I did one of these to explain something to someone, then tweeted it and it all went a bit nuts, so it makes sense to put some of them together into posts on here rather than having them scattered to the 00000100 corners of the digital world.
Schwaben Redoubt Early 1916
This show the Thiepval fortified village to the south and the curve of the German trenches up to the Schwaben Redoubt, Schwaben is the earthworks with the two saps sticking down like probing antenna towards the British lines to the South which were along the Northerly edge of Thiepval wood. The ‘Feste’ or redoubt was inhabited by chaps from Wurttemberg who put up an exceptionally hard and long fight in conditions that begger belief.
As mentioned before in one of the photos of the Redoubt from the side through the trees, there is speculation about how much of this place Tolkein absorbed before unwittingly scribbling it cathartically one assumes back into the marshes and bogs of bits of Lord of the Rings. He was a signaller here during The early autumn of 1916 before the Cambridegshires took Schwaben. Horrifying looking place.
Schwaben Redoubt Late 1916
Another aerial ghost, this one shows the village under bombardment. It’s slightly later than the Schwaben redoubt aerial ghost, possibly August 1916, the road lines are by now practically invisible after weeks of heavy shelling. The modern village is obscured by the overlay. The original site of it was slightly to the North of its present position, not that you can tell looking at this, as it had ceased to exist long before this point.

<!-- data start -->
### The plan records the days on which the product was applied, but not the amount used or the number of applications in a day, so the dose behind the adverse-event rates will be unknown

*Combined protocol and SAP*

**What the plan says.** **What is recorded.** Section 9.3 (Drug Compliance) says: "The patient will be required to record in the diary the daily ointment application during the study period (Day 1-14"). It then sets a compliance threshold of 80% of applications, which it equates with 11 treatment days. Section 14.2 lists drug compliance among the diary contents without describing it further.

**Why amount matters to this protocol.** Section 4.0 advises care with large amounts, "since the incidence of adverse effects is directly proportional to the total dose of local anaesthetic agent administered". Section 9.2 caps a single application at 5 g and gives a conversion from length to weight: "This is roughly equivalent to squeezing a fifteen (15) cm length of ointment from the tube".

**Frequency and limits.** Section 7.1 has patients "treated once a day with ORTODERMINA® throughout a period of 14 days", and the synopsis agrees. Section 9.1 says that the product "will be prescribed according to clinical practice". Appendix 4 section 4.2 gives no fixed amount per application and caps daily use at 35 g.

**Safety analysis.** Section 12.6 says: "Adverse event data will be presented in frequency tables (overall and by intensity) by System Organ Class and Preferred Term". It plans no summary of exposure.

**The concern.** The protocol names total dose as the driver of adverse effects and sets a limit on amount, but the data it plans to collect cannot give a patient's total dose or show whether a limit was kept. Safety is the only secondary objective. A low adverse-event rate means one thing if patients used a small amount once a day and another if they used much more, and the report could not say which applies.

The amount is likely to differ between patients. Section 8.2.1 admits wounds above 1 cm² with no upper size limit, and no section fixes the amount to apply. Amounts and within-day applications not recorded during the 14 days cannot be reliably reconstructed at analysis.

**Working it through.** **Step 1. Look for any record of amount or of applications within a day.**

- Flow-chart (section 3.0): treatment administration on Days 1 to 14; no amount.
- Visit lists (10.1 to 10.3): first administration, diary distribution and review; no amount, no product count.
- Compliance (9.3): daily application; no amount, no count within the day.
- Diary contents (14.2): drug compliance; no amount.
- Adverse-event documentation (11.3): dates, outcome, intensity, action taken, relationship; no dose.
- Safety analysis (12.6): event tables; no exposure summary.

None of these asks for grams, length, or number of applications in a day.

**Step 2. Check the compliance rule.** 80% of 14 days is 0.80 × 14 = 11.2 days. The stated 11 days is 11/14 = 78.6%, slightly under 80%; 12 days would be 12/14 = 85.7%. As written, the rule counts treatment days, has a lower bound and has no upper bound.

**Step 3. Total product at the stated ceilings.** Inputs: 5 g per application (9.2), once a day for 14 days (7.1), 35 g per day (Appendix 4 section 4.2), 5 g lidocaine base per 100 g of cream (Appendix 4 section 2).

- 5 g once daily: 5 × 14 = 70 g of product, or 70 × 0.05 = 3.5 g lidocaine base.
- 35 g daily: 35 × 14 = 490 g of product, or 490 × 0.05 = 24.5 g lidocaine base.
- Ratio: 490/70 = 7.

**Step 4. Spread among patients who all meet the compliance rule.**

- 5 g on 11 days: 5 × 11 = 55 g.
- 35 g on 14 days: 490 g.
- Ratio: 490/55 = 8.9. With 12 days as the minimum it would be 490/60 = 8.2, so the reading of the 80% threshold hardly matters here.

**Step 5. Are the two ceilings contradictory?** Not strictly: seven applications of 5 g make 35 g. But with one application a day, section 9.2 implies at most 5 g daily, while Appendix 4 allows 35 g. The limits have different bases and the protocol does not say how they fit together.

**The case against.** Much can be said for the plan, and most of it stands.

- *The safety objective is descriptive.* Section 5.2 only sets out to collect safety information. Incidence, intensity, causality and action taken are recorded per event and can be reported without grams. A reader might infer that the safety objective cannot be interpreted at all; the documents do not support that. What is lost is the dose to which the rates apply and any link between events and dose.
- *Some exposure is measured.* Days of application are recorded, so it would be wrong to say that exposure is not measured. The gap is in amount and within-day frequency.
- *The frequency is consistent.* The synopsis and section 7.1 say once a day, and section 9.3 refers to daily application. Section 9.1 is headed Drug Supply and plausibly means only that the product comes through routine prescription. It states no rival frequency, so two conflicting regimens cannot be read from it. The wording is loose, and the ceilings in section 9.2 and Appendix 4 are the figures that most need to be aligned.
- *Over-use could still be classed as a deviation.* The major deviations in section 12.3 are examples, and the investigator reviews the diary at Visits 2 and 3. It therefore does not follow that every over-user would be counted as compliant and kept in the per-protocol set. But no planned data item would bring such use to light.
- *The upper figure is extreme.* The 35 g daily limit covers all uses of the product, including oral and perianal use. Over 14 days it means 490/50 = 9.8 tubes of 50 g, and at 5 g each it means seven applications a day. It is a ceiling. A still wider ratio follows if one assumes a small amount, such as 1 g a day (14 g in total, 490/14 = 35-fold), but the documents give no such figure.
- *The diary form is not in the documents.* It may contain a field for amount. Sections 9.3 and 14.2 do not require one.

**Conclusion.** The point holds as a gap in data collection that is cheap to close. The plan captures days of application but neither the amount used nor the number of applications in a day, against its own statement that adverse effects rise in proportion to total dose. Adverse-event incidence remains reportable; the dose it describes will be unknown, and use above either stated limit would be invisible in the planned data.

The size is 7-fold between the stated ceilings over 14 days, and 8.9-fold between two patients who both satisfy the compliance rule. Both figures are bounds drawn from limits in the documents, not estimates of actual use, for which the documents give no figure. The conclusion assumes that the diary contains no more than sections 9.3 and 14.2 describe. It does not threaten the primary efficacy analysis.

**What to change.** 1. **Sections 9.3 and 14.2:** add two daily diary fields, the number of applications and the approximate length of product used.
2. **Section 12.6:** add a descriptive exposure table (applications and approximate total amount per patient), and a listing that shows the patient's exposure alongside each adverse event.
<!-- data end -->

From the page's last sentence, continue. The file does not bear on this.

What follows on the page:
Messines Just Pre to 7th June 1917 attack
Another aerial shot, googlemap mashup. This show just how obliterated Messines, Flanders was in the bombardments in the run up to the Mine attack on the 7th June 1917.
Messines is now a pretty little town about 4 miles South West of Ypres rather than a shell pocked hell hole with a brick red smear where the church was. That’s the attack my Grandfather perished in at Odyssey Trench near the Roozebeke sometime in the afternoon on a beautiful Sunny hot June day.
Passchendaele aerial ghost – late 1917
It didn’t exist…
Nor did any trench lines, at most men stood in shellholes up to their waists in mud. Again the only vaguely recognisable elements in this flyblown muddy graveyard are the church, a scar of powdered stone and the remnants of roads.
Longueval, Somme. Aerial Ghost.
Longueval is on the edge of Delville or ‘Devil’s’ Wood, This is what it looked like after the initial July 1916 bombardment.
Maps/aerials © IWM and Google, Composites © Nick Stone 2011 – 2014